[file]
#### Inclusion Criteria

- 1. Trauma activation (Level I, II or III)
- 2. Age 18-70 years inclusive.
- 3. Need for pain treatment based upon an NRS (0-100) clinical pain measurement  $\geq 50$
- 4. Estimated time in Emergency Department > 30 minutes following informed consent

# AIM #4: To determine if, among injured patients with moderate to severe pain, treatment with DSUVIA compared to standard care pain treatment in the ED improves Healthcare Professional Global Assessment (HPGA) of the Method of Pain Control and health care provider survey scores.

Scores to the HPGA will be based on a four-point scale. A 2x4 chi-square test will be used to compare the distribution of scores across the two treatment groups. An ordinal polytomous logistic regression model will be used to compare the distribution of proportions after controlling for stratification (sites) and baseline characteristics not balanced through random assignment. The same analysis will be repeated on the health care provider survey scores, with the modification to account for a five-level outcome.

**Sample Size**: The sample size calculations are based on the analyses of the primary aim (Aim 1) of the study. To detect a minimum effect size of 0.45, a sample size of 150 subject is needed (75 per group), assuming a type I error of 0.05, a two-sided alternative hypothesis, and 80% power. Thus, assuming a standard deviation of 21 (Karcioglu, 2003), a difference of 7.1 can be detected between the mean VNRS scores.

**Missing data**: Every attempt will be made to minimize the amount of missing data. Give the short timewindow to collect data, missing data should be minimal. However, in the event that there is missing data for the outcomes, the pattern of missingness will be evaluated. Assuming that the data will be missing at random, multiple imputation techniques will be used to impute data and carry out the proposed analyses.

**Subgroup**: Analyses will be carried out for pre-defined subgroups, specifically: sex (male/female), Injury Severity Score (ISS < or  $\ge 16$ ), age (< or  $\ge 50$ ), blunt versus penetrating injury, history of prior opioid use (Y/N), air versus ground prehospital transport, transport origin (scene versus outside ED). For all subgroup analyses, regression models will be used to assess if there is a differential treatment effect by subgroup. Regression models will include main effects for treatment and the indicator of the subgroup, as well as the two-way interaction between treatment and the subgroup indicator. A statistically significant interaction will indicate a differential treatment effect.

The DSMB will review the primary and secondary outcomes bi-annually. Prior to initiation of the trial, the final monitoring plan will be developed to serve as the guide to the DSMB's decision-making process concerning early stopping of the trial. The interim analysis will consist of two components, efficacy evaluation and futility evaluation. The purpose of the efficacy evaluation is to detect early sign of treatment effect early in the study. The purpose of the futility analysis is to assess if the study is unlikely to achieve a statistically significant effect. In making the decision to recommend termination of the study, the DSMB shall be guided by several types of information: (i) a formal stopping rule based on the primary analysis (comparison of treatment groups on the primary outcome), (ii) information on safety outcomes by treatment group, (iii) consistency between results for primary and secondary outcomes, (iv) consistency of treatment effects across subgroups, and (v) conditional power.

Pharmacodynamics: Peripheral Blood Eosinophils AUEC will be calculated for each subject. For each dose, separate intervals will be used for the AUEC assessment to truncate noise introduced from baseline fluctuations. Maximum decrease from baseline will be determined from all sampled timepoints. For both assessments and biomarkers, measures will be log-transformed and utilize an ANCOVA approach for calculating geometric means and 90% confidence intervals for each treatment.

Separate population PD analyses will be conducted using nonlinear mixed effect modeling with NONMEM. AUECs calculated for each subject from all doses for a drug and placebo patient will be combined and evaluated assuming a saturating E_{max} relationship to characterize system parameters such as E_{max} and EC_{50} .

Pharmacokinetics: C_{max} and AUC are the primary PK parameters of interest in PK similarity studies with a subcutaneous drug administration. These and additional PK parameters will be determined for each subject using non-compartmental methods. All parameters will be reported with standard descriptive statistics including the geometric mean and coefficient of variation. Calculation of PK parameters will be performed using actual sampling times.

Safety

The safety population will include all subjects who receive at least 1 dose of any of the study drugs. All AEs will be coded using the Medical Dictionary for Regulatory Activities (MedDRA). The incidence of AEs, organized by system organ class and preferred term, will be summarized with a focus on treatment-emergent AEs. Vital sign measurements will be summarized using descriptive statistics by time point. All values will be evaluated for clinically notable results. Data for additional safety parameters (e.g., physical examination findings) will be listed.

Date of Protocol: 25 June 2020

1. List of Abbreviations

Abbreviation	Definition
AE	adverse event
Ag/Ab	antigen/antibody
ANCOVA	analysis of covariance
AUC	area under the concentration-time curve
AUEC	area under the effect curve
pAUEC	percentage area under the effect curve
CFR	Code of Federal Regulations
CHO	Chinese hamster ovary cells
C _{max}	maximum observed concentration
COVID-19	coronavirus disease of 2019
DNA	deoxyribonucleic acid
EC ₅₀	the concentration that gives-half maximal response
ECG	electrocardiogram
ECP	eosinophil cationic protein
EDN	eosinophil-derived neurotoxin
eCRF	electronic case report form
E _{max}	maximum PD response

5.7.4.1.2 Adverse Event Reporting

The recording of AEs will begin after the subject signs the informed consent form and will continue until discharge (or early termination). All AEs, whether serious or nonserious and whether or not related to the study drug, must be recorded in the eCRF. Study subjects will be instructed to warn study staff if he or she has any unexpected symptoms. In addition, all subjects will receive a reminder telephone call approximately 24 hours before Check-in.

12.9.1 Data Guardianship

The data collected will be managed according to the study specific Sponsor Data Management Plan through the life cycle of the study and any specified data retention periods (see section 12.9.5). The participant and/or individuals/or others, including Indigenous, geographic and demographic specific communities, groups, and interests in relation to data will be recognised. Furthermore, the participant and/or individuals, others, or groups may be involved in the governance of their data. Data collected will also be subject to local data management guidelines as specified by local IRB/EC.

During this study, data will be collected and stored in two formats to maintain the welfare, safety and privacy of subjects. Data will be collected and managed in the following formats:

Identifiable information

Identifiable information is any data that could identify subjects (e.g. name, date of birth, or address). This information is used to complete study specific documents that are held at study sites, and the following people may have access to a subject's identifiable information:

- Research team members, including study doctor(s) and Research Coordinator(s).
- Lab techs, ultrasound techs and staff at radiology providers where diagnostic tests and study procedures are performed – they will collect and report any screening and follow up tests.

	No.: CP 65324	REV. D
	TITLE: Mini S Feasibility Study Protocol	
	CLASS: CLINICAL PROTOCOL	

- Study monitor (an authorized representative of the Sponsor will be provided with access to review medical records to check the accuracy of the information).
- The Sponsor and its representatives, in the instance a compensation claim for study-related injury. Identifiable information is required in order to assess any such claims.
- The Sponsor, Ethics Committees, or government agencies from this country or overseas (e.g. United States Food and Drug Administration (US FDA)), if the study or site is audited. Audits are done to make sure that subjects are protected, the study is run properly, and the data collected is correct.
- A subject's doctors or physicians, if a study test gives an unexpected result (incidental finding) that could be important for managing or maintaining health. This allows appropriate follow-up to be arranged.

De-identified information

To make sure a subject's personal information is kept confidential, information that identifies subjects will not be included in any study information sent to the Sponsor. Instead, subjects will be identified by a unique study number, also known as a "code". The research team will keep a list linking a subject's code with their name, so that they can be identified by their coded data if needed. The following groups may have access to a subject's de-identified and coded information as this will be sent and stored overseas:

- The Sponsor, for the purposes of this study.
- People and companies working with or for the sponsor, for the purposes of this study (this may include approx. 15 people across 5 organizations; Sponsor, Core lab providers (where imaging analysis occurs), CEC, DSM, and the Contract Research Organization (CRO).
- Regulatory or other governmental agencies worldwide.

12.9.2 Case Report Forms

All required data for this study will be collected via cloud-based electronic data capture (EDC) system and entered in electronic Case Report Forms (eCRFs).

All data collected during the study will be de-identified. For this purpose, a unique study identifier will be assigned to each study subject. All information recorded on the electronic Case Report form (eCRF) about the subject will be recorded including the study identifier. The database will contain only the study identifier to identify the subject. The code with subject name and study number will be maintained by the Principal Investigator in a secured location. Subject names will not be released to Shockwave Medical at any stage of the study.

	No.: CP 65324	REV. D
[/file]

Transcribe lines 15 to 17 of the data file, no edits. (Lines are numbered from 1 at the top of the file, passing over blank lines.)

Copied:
Safety

The safety population will include all subjects who receive at least 1 dose of any of the study drugs. All AEs will be coded using the Medical Dictionary for Regulatory Activities (MedDRA). The incidence of AEs, organized by system organ class and preferred term, will be summarized with a focus on treatment-emergent AEs. Vital sign measurements will be summarized using descriptive statistics by time point. All values will be evaluated for clinically notable results. Data for additional safety parameters (e.g., physical examination findings) will be listed.

Date of Protocol: 25 June 2020